Like every life-long fishing aficionado out there who may be reading this, there was a time during my love affair with the rod & reel that I obsessively bought and collected virtually every fishing lure that I laid my eyes on! And, the ones I didn’t own, or could afford during the days of my youth, I jealously coveted! Every Saturday morning, after watching the usual line-up of my favorite fishing shows, I’d reorganize my tackle box and gawk in wonder as I fantasized about what I might catch on each lure in the days ahead. Indeed, fishing has always been a great exercise in faith, positive thinking, and hope!
After the weekly routine of fishing lure fantasizing, and careful examination of the contents of my own tackle box, every once in a while I’d sneak into the basement and take out my dad’s fishing gear to have an envious look. As I would slowly, reverently open up that enormous tackle box of his and smell the aroma of dried fish slime and stale lake water, as if it were ritualistic incense rising heavenward, I would gaze in complete awe at the hundreds of lures he had in there. Being in the presence of that tackle box made me feel like Moses standing before the burning bush. To behold the contents of that majestic tabernacle of tackle filled me with an overwhelming sense of awe and respect! In fact, it still does! He has lures in there that date back over 100 years…even some original, hand-carved lures by James Heddon: inventor of the first artificial lures. The fishing tackle in that box bears witness to the history and development of sport fishing itself. In more recent years I would beg him not to use those lures, in fear that he would lose them, as many of them are more fit for a museum, rather than a bass’ big mouth! But, despite my concerned promptings, he’d still fish them anyhow. He had regularly caught fish on those lures for many decades, and he wasn’t about to stop now!
Cut through the clutter and focus on what works!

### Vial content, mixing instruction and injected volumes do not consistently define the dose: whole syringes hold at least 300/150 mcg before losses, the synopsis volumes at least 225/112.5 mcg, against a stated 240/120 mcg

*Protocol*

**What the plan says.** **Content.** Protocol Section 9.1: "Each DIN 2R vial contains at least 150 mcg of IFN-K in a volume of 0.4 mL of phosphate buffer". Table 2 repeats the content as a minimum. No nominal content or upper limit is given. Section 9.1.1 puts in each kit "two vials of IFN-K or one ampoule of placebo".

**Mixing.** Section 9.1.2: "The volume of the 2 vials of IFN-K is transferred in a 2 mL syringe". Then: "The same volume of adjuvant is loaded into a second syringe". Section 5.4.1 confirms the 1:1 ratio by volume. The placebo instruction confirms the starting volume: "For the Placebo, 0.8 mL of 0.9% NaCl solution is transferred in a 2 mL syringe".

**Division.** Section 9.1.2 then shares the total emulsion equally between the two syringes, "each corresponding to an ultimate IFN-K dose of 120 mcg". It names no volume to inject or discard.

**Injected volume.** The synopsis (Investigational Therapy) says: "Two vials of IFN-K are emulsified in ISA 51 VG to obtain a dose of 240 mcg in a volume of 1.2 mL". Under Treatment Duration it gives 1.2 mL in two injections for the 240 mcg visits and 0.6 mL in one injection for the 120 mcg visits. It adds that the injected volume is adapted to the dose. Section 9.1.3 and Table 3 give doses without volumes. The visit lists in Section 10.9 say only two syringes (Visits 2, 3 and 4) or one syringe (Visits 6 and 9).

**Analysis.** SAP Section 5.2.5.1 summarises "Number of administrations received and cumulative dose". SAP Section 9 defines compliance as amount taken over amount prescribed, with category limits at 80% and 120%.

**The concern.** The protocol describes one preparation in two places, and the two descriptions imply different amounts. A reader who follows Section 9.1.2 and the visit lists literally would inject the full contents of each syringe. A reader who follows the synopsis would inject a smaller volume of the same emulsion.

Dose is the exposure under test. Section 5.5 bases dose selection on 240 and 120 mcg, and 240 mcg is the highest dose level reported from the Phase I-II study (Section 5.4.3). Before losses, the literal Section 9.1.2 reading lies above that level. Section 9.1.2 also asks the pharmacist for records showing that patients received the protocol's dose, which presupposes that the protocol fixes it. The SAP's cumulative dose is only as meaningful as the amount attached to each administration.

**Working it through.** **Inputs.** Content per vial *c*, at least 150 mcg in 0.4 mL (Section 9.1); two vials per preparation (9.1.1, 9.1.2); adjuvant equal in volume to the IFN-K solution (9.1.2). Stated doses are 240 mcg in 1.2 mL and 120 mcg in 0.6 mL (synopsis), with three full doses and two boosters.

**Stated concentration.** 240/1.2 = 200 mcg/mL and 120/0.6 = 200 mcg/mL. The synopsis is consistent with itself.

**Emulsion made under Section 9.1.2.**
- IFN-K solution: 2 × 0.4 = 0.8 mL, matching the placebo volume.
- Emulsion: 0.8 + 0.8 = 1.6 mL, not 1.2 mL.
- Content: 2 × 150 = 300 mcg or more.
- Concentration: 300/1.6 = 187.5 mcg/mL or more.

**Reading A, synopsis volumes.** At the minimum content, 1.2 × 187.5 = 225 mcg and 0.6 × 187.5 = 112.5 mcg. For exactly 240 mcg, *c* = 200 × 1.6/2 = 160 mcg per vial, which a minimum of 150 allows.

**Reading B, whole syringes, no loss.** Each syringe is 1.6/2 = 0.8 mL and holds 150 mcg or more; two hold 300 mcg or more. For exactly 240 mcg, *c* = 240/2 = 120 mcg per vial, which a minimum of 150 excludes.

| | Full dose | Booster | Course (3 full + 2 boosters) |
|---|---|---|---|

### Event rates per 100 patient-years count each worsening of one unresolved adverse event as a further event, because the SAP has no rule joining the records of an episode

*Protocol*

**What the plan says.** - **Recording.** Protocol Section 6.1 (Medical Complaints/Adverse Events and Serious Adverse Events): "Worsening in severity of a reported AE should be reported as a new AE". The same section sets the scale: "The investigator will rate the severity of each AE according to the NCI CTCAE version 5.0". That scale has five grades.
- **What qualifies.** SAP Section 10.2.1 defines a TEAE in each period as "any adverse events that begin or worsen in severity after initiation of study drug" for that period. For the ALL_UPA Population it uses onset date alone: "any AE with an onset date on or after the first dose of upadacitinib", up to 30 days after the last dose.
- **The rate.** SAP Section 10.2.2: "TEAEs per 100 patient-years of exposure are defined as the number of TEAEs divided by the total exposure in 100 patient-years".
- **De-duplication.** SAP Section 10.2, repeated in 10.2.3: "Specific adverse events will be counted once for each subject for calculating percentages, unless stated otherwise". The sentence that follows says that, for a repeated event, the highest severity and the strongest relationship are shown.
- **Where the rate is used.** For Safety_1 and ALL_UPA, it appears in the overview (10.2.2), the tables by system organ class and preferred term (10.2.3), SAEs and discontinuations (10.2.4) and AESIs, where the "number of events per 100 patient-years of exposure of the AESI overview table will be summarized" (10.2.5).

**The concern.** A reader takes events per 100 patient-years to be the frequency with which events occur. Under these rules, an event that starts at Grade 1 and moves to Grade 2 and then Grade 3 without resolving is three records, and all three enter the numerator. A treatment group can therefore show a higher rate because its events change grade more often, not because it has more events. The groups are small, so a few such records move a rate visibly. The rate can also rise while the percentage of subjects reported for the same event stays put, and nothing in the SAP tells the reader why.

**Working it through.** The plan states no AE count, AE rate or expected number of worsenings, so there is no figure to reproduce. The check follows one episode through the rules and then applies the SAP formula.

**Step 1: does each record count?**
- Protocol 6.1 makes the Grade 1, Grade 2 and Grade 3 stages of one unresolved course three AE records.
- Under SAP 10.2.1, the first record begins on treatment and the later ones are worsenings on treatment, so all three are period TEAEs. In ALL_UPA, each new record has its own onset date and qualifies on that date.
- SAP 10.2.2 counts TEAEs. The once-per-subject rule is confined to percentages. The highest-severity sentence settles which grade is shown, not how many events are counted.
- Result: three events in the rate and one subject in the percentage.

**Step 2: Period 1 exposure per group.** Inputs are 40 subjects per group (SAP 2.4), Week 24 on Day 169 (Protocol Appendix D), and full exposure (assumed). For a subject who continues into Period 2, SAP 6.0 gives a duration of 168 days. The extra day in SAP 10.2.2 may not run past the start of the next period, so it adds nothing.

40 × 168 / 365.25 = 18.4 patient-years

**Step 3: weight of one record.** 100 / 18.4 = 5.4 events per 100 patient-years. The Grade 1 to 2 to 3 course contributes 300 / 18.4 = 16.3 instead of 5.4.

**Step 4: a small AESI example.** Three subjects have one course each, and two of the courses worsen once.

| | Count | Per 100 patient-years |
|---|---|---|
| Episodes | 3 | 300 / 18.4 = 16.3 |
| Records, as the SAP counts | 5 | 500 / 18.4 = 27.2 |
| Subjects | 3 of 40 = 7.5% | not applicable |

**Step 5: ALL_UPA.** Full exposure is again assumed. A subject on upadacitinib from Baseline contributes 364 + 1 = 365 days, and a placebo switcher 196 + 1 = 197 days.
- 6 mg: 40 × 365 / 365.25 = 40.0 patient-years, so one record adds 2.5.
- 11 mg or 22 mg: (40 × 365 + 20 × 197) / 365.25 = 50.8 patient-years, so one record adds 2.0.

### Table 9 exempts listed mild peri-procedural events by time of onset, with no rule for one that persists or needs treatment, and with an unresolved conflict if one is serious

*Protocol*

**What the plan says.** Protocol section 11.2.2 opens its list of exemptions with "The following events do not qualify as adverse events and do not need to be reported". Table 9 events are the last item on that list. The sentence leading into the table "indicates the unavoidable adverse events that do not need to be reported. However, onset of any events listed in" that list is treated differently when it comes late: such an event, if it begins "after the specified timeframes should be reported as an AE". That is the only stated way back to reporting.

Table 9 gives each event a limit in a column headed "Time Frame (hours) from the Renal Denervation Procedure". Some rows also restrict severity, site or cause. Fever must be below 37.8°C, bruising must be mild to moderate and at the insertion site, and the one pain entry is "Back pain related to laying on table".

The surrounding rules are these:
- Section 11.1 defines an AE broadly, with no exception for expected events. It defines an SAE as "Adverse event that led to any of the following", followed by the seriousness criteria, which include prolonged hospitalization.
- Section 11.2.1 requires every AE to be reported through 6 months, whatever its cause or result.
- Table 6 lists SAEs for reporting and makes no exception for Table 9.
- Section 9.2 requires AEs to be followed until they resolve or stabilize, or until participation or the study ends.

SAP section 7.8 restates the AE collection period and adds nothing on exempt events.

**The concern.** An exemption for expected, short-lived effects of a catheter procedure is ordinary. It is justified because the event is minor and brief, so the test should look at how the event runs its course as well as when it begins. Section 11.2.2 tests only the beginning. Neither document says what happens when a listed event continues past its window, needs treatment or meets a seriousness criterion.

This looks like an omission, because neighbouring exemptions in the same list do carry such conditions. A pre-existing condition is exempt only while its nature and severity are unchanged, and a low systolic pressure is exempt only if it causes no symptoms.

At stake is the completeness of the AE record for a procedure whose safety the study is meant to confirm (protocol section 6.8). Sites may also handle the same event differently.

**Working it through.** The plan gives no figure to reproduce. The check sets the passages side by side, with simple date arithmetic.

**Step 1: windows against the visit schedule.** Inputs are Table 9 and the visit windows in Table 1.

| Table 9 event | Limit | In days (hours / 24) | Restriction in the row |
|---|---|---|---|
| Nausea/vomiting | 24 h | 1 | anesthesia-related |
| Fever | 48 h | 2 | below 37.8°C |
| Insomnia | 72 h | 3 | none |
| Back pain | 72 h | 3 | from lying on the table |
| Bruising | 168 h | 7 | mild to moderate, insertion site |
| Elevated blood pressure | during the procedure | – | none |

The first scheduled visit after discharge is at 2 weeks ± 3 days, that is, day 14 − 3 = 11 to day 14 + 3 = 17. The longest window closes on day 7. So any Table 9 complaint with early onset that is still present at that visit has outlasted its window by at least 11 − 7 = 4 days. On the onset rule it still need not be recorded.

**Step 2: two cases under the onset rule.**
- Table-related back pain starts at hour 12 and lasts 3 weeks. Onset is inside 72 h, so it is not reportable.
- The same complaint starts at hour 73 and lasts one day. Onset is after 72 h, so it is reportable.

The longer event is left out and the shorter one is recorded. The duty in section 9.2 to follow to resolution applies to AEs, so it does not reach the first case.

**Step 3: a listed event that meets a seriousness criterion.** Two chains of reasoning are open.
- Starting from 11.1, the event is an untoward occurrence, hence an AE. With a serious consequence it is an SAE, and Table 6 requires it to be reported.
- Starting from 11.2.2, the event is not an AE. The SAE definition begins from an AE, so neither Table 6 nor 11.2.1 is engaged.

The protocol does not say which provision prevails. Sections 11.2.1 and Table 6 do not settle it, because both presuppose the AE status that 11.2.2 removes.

Over the years of fishing with my dad, I noticed that even though he had hundreds of lures crammed in that box of his, he seemed to only use a few every time we went out. One day he shared with me the wisdom behind his actions, as he stated, “Most fishing lures are made to attract fisherman, not fish.” That was certainly a lesson I would learn as I got older and got more bass under my belt. To solidify his point even more, he would often tell me the story of an old, legendary local fisherman whose tackle box was nothing more than a small, beat-up cigar box filled with just a few styles of lures which he consistently caught monster bass on. He fished big, long, plastic worms under an egg sinker, and deep-diving crankbaits, most of which had the paint chipped off and looked like something he bought at a garage sale. Nonetheless, he knew exactly when, where, and how to make an offering that big bass could not refuse. His tactics did not so much revolve around fancy lures and equipment, but much more so, solid knowledge of fish behavior and preferred habitat on any given day, in any weather or water condition.
As I matured and developed as a fisherman over the years, I eventually adopted that same mindset and applied it to every style of fishing I did, especially fly fishing. While I fly fished and even tied my own flies as a kid, I didn’t get deadly serious about it until my late teens and early twenties when I became a helpless trout fishing addict! Much like the bass fishing lure obsession I had as a runt, I became transfixed with the idea of tying at least a dozen of virtually every fly pattern known to man, and then having them meticulously organized in different fly boxes according to their category: dry flies, streamers, nymphs, attractor patterns, etc. I would spend hours upon hours, hunched over my fly tying bench, squinting my eyes and steadying my hand like a microsurgeon as I strived to make every detail perfect! My deer hair mouse flies had to have matching, symmetrical whiskers, the ribbing on my pheasant tail nymphs had to be evenly spaced with exact precision, and the dubbing on my scuds could not be pulled out and fluffed beyond a certain point. Any slight mistake or overlooked lack of detail and I was sure it would cost me the elusive, behemoth fish that I relentlessly pursued.
What I eventually discovered though, after many frustrating outings where the trout refused virtually all of my offerings, is that 95% of the dozens of flies in my dozens of fly boxes were nothing more than snobbishly crafted, pretty little tufts of fur and feather which only impressed other fly fisherman…not the fish. I also noticed that the 5% that did produce consistent results were rather simple patterns, such as wooly buggers, leeches, micro jigs, and generic dry flies. What’s more, I noticed that this handful of elementary patterns actually performed progressively better the more they got chewed up, mangled, and radically disfigured from catching so many fish. I’m convinced that this is because the more a fly is fished, the more human and chemical scent is washed off of it, and, the more fish that fly catches, the more it is saturated with fish slime, blood, and the natural scents of whatever body of water it is being fished in.